It has been a year where Coptic churches were burned by Salafist groups, where residents of the southern city of Qena demonstrated and blocked the city’s highways to protest the appointed of a Coptic governor, where Copts repeatedly took to the street to protest increasing discrimination and where deadly clashes between Coptic protesters and the army left at least 28 dead in what became known as the “Maspero massacre,” taking place in front of the State TV building in Maspero.

It’s also been a year where various Islamists speaking on TV shows called Christians kafirs (heretics) and insisted that they should pay the jizya (Islamic fine for non-Muslims), pushing Egypt’s Christians to spiral into an even more intense wave of panic.

Now, however, speaking to Ahram Online, various faces of Egypt’s Christian population talk about their fears, aspirations and predictions of how life under an Islamic dominated parliament will be for them.

Father Filopater Gameel, a Coptic priest, and a leading member of the Maspero Youth Union and eyewitness to the Maspero massacre.

"I am not surprised that the Islamists won the parliament majority. There were many hints in recent months that they were going to easily win many seats. The fact that they were insisting that the elections take place while all the other political forces were pleading that the elections be postponed hints that both the Muslim Brotherhood and the Salafists made a deal with the military council.

"The elections were filled with rigging and violations. The Supreme Electoral Committee (SEC) has already announced that many ballot boxes will be disregarded because concerns that they were rigged. We also saw violations in terms of niqabis (fully veiled women) entering the polling stations and refusing to identify themselves so that they can keep entering the station and vote more than once. We’ve also heard of cases were the Salafist El-Nour Party blocked the door to the polling stations, so that any voter going in would have to pass by them first, which is actually against the law that bans campaigning in front of polling stations.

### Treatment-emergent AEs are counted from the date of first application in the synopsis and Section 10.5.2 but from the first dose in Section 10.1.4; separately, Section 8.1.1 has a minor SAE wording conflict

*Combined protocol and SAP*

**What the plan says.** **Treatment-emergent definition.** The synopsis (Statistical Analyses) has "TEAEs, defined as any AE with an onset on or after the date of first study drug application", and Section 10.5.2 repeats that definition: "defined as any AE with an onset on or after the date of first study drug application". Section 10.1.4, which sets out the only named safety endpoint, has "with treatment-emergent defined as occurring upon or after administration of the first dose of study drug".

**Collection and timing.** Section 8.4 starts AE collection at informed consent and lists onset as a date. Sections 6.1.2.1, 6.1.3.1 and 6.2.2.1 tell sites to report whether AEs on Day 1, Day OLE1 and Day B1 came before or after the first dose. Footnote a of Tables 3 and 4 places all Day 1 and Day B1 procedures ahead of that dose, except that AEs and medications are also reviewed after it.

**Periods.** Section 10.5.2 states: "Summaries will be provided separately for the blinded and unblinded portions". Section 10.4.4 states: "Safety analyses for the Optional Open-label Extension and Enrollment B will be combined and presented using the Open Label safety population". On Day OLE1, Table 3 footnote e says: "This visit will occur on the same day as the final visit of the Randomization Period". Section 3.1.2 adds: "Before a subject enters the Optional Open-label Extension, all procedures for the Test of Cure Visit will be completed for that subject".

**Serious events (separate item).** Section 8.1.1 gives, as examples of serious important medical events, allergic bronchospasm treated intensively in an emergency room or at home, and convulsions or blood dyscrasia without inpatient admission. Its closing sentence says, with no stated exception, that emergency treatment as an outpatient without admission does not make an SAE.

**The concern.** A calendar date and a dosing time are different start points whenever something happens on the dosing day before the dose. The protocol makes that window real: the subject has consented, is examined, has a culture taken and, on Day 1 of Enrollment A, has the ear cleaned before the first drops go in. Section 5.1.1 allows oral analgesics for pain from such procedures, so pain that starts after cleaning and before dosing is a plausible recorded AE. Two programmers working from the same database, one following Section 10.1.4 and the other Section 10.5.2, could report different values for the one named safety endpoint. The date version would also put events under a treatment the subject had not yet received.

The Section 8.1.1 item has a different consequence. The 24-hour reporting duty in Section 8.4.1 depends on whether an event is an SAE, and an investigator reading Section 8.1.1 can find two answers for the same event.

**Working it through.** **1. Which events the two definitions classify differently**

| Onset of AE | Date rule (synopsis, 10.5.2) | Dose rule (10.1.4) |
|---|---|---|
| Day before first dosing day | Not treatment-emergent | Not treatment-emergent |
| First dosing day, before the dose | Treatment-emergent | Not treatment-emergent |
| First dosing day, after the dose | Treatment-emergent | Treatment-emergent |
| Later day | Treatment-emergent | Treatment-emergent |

Also, during the electoral process there was heavy usage of religious slogans and mosques were used for campaigns and to promote the Islamists.

"The Islamists were pushing for the elections even when the martyrs blood had not yet dried in Tahrir Square and Maspero. But we Copts now insist on continuing the electoral process until the end. The Copts are flexible and are able to adapt to any regime. We tasted bitter medicine during the Mubarak regime and we will probably face more of that under the rule of the Islamists.

"The Copts will be the voice in Egypt that will continue to call for freedom, equality and a civil state. We will remain here and continue the fight for the beautiful and ancient Egyptian civilisation.

Read more here.

1 comment:

John (Ad Orientem) said...

My advice to Christians in Egypt is to GET OUT NOW!